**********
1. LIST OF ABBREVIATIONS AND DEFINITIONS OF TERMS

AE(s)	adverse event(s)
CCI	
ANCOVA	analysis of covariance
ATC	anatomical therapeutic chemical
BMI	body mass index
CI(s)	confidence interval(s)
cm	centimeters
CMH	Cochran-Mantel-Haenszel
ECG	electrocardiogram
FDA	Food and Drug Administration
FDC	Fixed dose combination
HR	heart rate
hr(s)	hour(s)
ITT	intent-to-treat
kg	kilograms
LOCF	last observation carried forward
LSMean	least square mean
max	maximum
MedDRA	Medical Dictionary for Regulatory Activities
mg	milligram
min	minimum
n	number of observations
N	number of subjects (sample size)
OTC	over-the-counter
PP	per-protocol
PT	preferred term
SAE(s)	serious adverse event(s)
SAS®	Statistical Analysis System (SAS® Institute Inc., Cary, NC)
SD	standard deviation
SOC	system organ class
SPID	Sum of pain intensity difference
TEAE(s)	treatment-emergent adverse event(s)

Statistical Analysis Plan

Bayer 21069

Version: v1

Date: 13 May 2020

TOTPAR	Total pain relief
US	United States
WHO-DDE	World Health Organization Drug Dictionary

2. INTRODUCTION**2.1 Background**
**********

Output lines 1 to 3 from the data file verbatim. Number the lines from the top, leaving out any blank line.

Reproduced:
1. LIST OF ABBREVIATIONS AND DEFINITIONS OF TERMS

AE(s)	adverse event(s)
CCI	